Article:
This Ford Model T Snowmobile Is So Ridiculous It's Actually Cool

hace 3 meses - 15 febrero 2024, autoevolution
This Ford Model T Snowmobile Is So Ridiculous It's Actually Cool
Introduced in 1908, the Ford Model T revolutionized the automobile industry. Not only was it the first affordable and mass-produced car, it was also a rugged and highly versatile vehicle.

And it has a 19-year production run with more than 15 million units sold to brag about as proof.

The Model T became the vehicle of choice for many fire departments and hospitals back in the day. But aftermarket conversions didn't stop there. Henry's creation also served as a railcar and even as a tractor. Yup, Americans used the Model T on their fields long before the iconic Fordson tractor went into production in 1917.

The Model T you see here also looks like a tractor but wasn't designed to plow fields. This contraption was created to conquer snow-covered roads. It has two rear axles with caterpillar tracks and skis up front. It's a somewhat unexpected conversion, but it's a decidedly cool take on the iconic automobile.

This one was spotted at the National Snowmobile Show in Old Forge, New York, and it appears to be a fully restored rig. And while it may look like a vehicle that was put together in a backyard, it's a rig manufactured with Ford's approval. Yup, these conversion kits were available in dealerships back in the 1920s.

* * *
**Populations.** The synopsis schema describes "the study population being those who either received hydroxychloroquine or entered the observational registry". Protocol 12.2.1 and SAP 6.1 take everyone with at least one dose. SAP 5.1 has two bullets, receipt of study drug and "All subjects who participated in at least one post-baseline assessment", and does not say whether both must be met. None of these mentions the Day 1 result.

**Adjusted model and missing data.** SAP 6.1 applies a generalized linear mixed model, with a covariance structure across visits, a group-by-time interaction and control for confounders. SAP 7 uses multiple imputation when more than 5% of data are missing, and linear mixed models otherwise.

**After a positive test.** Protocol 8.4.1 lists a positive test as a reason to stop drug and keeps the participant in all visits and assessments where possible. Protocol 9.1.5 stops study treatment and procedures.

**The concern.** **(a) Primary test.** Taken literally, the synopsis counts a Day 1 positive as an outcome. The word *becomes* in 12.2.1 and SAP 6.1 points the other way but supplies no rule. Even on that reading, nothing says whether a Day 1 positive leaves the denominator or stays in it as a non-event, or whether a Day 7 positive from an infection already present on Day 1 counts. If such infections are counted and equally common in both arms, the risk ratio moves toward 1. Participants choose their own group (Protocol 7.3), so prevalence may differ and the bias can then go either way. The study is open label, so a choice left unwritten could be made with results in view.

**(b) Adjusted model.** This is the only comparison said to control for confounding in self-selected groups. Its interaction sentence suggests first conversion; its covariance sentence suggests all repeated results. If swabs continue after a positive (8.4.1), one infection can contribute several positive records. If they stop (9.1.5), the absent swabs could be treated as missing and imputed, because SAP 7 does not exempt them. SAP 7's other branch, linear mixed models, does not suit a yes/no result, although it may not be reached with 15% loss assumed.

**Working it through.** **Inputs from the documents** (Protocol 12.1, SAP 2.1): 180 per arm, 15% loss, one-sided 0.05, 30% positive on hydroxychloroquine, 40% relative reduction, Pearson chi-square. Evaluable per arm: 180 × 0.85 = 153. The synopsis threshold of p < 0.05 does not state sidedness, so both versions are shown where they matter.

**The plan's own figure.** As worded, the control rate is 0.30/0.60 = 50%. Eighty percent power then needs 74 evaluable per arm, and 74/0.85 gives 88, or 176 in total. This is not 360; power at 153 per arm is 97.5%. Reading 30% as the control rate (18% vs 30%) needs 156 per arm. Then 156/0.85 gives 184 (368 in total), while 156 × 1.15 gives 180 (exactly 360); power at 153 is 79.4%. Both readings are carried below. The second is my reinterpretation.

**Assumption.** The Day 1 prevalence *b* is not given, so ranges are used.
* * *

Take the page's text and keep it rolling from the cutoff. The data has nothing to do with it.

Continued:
Designed at a time when snowplows weren't common, and winter car travel was very difficult, the Model T snowmobile conversion kit was created by Virgil White, an inventor and Ford dealer in West Ossipee, New Hampshire. He patented the kit in 1913 and put it on the market in 1922. Henry Ford liked the idea and allowed White to sell the conversion kit through Ford dealers.

The kit cost more than the Model T itself and enabled the vehicle to travel through 30 inches (0.76 meters) of snow at an average speed of 18 mph (29 kph). With the skis removed and the front wheels in place, the dual-axle Model T could also handle muddy terrain and sand. The kit became popular with doctors, mail carriers, and grocers.

White sold snowmobile kits until 1925, when he sold the rights to his invention to Farm Specialty Manufacturing Company. The latter increased production to more than 3,000 units per year and offered conversion kits through 1929, two years after Model T production ended, to make way for the more modern Ford Model A.

Come 2024, these snowmobile conversions are quite rare. There's no specific info on how many of them survived to this day, but they rarely pop up on public display. And needless to say, they're not exactly famous outside the Model T Snowmobile Club.

Based on its hood design, this snowmobile is based on the fourth-generation Model T, produced from 1923 to 1925. Unfortunately, the footage doesn't show the car driving, but this snow-ready vehicle is still a sight to behold. 

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